Waterloo, Ontario based research firm Sandvine Incorporated has just released a study featuring research that shows how Internet Service Providers handle the almost daily attacks from worms and viruses.
Though worms are usually associated with attacks on corporate networks, the malicious, malformed data traffic they generate is also wreaking havoc on service provider networks, degrading the broadband experience for home Internet users and imposing anywhere from thousands to millions in unplanned network and customer support costs directly related to thwarting attacks.
Working from metrics derived from customers and selected industry sources, Sandvine has calculated that worm attacks â€“ small and large â€“ will cost the North American service provider sector as much as $245 million in 2004.
$245 million includes the cost of specialised tactical response teams, swamping of customer support resources, inflated transit costs and perhaps most damaging over the long term, a loss of brand equity that aggravates the industry-wide problem of customer churn.
â€œThe quickening pace of worm attacks makes understanding their impact on service providers increasingly urgent,â€ said Tom Donnelly, co-founder and VP, marketing and sales of Sandvine Incorporated. â€œWorms exact a massive toll by forcing service providers to mobilise premium resources in order to quell attacks and protect the subscriber experience. Uncovering the true costs and inefficiencies that worms impose on the broadband sector is crucial if we’re going to identify appropriate solutions.â€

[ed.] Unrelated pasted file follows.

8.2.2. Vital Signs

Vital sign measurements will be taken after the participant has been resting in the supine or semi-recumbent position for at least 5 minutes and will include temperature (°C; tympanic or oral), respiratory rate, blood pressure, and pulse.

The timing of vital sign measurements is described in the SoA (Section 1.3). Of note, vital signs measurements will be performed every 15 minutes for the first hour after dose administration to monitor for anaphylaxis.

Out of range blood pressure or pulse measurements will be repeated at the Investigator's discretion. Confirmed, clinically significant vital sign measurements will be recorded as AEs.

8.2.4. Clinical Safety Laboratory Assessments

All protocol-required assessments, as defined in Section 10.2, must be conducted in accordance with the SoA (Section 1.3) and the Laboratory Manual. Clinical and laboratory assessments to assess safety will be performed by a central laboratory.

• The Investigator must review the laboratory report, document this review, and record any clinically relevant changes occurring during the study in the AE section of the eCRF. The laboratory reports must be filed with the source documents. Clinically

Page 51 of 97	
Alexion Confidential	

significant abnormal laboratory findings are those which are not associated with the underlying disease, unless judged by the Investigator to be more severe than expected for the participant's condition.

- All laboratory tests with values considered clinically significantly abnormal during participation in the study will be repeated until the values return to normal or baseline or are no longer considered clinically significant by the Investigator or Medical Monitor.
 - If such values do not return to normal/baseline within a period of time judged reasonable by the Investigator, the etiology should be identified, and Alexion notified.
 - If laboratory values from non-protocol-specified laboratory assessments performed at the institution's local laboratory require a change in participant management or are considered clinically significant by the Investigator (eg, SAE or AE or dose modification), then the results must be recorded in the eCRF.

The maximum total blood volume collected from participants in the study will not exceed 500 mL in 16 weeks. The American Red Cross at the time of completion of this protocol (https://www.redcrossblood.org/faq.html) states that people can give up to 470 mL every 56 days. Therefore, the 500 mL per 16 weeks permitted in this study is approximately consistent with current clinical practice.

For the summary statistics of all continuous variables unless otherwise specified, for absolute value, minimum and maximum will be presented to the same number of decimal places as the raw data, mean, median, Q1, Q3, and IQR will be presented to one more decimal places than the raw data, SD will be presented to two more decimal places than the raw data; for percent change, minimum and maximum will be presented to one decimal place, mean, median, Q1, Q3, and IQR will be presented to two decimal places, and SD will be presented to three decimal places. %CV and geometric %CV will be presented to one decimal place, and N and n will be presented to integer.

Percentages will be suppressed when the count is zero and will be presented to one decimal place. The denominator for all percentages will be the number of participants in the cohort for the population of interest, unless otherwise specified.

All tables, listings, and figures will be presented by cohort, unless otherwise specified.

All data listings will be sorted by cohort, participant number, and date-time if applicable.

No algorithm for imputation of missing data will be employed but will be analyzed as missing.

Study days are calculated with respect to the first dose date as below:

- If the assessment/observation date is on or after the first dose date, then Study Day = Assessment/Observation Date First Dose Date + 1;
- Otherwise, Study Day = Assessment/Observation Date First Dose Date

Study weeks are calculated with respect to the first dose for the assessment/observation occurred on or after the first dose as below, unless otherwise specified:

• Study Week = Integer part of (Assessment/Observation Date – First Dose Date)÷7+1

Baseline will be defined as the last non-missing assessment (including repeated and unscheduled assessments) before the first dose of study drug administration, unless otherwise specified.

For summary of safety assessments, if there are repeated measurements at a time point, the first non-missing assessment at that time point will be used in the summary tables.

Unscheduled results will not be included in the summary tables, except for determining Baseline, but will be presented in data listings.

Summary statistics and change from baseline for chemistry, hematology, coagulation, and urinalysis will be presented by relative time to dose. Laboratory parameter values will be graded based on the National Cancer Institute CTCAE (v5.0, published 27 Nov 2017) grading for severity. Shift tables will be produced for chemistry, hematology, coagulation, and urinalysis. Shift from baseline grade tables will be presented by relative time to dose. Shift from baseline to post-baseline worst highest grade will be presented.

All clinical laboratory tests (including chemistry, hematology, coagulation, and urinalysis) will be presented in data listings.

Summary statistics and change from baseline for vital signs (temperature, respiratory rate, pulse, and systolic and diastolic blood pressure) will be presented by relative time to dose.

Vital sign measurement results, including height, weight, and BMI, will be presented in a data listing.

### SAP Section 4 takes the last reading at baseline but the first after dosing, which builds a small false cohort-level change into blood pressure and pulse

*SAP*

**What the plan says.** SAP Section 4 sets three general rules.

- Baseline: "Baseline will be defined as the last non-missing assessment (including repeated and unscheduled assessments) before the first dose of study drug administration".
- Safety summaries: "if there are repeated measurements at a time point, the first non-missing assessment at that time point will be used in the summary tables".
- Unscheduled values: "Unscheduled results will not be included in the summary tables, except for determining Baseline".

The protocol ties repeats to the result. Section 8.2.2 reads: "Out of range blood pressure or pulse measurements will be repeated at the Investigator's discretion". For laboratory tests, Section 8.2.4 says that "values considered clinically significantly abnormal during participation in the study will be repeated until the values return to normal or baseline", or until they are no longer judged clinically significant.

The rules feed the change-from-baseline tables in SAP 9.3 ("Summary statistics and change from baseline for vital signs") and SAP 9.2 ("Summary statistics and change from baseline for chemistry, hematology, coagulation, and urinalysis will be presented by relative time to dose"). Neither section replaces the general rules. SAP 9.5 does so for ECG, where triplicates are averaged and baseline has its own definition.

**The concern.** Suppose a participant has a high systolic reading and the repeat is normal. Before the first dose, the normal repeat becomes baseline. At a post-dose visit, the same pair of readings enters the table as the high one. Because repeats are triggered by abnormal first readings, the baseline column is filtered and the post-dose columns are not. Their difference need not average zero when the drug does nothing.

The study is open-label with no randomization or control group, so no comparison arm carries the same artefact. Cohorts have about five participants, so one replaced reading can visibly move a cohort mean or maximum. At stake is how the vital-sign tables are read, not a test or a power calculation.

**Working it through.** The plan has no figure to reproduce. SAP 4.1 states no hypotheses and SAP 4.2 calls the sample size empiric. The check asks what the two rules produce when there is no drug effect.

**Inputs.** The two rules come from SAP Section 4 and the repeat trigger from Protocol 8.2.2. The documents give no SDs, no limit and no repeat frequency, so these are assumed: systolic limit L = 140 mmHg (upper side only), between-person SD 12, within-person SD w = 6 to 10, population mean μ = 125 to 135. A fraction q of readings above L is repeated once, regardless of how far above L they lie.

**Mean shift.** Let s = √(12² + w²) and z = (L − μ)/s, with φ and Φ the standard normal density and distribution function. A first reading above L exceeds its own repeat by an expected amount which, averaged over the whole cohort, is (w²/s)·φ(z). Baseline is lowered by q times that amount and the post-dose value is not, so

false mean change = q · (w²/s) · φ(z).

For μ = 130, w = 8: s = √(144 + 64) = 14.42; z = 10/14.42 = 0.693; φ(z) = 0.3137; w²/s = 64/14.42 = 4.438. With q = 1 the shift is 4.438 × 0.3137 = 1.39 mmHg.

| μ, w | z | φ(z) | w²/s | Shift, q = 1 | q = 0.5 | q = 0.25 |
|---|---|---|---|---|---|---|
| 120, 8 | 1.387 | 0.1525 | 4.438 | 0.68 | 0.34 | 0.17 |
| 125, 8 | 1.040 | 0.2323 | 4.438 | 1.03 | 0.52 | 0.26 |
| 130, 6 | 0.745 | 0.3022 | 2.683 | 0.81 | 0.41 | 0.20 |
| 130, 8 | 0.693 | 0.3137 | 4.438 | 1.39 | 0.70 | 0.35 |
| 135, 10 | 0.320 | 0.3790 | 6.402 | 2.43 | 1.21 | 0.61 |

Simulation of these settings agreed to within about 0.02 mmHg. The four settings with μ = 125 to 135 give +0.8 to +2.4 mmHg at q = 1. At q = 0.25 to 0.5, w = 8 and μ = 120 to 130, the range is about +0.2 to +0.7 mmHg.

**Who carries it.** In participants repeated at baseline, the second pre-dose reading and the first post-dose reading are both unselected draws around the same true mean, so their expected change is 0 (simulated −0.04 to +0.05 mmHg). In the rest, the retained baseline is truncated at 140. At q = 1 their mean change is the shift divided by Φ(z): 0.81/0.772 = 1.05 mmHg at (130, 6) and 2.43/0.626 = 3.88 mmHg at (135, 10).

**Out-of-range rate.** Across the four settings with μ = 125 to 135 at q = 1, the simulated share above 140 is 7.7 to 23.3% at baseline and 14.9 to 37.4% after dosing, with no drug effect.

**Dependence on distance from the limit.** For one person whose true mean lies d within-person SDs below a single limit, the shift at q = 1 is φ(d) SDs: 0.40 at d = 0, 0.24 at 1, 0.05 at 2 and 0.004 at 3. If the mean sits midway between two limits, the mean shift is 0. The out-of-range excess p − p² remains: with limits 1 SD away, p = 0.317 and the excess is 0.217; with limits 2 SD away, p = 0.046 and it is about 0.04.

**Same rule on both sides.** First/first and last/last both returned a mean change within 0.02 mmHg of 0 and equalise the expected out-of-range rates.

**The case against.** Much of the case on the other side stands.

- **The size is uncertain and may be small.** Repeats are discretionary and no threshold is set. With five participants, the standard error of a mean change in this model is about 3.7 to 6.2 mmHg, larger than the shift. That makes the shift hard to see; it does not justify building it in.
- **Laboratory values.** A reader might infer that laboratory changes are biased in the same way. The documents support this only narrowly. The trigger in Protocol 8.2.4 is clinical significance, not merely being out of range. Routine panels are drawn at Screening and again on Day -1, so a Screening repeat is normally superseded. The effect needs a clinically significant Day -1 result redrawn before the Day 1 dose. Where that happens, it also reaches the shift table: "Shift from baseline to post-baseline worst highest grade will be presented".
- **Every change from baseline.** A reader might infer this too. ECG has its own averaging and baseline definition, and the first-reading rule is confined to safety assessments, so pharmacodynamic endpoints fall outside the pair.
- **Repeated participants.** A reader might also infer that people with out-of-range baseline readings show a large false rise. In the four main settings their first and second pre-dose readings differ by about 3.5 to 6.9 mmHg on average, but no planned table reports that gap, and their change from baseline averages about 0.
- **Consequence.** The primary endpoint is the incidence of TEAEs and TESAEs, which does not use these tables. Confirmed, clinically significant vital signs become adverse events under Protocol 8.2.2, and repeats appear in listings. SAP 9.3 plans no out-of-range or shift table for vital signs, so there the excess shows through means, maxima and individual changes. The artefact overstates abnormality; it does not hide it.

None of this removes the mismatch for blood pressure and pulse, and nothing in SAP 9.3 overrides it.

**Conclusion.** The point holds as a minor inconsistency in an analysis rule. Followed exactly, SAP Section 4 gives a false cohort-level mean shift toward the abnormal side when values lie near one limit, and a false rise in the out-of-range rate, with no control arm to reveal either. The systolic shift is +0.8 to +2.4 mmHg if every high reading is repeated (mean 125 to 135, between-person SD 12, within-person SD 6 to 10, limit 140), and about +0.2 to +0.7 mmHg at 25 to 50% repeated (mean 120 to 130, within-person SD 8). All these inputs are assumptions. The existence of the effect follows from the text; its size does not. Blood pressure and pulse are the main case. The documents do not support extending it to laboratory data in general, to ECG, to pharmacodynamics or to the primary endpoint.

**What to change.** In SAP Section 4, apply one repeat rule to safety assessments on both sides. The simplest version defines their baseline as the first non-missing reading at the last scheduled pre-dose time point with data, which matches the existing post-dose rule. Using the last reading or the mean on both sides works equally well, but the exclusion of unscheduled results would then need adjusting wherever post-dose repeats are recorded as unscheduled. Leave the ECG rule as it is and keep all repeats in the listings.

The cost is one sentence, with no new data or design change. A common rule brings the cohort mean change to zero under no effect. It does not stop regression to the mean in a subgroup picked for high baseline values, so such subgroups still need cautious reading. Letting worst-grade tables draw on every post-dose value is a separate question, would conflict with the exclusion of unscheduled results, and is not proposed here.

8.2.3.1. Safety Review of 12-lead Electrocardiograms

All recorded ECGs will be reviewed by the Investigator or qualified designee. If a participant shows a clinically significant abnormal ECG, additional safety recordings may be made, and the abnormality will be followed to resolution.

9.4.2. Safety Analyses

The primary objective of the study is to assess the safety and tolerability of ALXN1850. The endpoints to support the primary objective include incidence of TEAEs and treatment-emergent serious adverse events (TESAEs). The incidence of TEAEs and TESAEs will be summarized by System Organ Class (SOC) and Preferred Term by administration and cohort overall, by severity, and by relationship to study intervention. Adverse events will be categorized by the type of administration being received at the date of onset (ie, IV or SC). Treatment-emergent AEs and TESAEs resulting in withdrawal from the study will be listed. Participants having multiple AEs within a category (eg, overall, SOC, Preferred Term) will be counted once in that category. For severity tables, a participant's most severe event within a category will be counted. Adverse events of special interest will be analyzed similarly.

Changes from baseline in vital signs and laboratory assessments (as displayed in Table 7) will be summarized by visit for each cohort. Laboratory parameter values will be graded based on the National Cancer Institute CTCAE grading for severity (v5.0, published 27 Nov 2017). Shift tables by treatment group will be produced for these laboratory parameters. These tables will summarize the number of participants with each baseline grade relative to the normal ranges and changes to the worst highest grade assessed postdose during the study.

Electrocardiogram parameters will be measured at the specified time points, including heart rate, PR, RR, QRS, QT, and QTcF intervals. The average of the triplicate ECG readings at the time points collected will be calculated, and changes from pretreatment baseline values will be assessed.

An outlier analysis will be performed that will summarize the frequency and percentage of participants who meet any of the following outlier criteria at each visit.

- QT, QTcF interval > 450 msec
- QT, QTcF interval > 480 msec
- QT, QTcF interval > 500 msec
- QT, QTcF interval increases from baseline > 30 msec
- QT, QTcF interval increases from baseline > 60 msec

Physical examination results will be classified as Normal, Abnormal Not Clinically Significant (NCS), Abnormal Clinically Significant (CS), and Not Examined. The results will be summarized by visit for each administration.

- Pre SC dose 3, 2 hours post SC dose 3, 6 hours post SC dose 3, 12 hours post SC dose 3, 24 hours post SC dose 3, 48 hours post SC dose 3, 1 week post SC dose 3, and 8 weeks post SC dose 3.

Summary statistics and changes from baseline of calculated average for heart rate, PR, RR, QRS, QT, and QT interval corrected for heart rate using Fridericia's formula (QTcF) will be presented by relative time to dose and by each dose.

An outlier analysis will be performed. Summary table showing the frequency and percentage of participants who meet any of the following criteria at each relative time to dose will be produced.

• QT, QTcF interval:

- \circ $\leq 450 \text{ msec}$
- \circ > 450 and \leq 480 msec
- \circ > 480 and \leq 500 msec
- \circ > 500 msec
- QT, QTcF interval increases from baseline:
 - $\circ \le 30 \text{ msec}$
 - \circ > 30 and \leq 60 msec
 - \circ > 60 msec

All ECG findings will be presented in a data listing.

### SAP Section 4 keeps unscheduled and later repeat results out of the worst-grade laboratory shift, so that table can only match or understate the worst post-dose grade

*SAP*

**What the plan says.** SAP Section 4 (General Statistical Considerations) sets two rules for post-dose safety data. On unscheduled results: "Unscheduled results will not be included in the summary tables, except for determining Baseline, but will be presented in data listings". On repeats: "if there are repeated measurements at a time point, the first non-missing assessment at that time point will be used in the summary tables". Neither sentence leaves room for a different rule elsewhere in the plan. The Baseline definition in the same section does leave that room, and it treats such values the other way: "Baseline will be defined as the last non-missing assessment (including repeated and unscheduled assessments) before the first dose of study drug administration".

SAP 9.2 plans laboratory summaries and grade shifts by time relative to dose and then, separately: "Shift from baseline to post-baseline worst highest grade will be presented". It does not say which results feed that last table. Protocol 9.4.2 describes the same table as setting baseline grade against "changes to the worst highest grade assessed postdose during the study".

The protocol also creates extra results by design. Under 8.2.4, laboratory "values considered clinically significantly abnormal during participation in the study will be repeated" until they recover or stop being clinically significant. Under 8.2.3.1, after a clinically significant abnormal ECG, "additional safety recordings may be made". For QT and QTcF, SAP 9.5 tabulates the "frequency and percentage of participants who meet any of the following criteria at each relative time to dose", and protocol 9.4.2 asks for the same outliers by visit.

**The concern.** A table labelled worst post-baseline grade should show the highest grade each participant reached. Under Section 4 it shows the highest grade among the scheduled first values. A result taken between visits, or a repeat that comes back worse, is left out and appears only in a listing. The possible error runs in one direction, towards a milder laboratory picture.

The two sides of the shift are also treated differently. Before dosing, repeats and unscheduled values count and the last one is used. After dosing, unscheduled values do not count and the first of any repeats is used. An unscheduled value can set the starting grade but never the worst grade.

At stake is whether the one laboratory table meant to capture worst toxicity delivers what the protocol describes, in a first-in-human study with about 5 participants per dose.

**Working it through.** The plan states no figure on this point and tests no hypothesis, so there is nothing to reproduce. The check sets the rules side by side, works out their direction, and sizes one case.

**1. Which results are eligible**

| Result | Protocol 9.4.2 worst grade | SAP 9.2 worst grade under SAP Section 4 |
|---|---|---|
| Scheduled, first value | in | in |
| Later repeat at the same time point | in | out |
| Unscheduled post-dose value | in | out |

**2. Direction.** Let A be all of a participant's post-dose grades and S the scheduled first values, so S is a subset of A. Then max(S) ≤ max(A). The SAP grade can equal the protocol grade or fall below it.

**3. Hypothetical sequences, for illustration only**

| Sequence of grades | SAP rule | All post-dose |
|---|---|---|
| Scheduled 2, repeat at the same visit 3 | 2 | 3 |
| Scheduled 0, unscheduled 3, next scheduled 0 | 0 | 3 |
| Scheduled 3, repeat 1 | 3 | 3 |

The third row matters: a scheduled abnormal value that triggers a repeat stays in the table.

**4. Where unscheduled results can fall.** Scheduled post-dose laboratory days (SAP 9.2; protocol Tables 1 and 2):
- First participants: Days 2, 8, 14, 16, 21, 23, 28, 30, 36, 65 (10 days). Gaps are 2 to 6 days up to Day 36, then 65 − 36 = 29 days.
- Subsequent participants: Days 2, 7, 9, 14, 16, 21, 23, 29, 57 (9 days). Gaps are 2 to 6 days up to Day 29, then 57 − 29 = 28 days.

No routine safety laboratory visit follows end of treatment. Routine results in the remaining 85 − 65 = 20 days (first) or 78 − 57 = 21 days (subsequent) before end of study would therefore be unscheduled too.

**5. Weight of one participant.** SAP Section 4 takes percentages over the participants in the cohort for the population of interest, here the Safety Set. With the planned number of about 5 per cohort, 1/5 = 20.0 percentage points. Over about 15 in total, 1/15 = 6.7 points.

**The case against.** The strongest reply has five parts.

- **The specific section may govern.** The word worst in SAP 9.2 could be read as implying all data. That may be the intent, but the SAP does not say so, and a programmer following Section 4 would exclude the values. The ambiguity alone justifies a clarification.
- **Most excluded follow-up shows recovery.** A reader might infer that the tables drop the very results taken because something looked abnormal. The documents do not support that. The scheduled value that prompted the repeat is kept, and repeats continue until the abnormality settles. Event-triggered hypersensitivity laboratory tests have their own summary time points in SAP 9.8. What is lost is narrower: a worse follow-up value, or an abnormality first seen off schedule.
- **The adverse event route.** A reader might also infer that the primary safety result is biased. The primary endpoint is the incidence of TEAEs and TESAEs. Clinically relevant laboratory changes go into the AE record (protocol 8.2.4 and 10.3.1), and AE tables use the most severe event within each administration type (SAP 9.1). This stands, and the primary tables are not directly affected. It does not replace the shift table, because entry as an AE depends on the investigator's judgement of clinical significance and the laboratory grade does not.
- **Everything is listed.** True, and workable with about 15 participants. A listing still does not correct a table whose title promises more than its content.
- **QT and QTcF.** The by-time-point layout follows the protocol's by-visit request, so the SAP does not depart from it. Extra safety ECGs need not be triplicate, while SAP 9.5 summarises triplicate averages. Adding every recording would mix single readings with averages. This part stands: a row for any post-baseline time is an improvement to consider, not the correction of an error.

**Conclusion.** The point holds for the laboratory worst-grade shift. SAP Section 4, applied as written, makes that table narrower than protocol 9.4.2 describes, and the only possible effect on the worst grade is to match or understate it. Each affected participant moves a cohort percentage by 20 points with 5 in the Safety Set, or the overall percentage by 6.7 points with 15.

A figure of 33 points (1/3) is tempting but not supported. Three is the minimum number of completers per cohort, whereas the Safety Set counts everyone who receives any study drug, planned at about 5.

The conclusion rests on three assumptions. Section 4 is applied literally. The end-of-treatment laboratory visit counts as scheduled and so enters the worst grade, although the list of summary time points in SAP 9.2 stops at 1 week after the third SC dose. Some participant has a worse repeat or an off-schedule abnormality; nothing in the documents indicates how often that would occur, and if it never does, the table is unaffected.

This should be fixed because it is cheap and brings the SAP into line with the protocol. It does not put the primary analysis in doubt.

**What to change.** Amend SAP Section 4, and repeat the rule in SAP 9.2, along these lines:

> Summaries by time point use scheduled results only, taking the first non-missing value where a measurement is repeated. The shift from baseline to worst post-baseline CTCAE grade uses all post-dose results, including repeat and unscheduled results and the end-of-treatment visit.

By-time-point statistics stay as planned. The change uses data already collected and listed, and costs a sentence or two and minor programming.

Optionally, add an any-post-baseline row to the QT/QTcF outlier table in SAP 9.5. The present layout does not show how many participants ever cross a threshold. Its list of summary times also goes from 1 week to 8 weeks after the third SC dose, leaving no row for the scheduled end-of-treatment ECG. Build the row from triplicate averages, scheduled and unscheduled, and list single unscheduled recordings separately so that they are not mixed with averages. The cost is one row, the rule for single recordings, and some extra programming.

In addition to the onerous cost of large-scale attacks, Sandvine researchers have discovered another type of expensive worm activity: persistent, low-level attack traffic caused by remnants of previous worms that tenaciously cling-on to residential subscriber PCs. Cumulatively, worms of both magnitudes are now an operational preoccupation for network managers and a worrisome drag on ISP profit margins.
For more on the study, download Sandvine’s white paper â€œWorms gobbling broadband profits: The financial impact of attack traffic on service provider networks.â€
For more about worms, their behavior at each stage of development and subscriber-friendly options for mitigating the impact of worm traffic, visit http://www.sandvine.com/solutions/download_center.asp.
SANDVINE’S STUDY: KEY FINDINGS
- Internet worms are wreaking havoc on service provider networks of all sizes, and will cost North American service providers as much as $245 million this year
- Worms will cost the global service provider sector more than $370 million in 2004
- In addition to event-level attacks (e.g. Slammer, Sobig) virtually all service provider networks continue to contain varying degrees of latent worm activity and experience daily Denial of Service (DoS) attacks
- On any given day, between 2 and 12 per cent of all Internet traffic moving across service provider networks is malicious. Even on well-run networks with dedicated security departments, malicious traffic constitutes, on average, 5 per cent of all data throughput
- On any given day, approximately 5 per cent of the residential subscriber base is infected by some kind of worm and either actively propagating it or generating malicious traffic
- This year, worm attacks large and small will cost a typical 100K-subscriber service provider almost $60,000 in avoidable transit fees. A one million-sub provider will pay an additional $350,000
- These impacts are intensified by the relative inability of service providers to mitigate malicious traffic on the network while worm and DoS attacks are underway
- The FCC’s net neutrality rules end in April, but 18 ISPs promise to stay honest
- At CES, Harman shows how it’s fighting cyberattacks on autonomous vehicles
- Banish the buffer screen with these tips for silky-smooth streaming video
- Xfinity Mobile adds bring-your-own-device option for some iPhone users
- Interesed in Verizon Fios? Here’s everything you need to know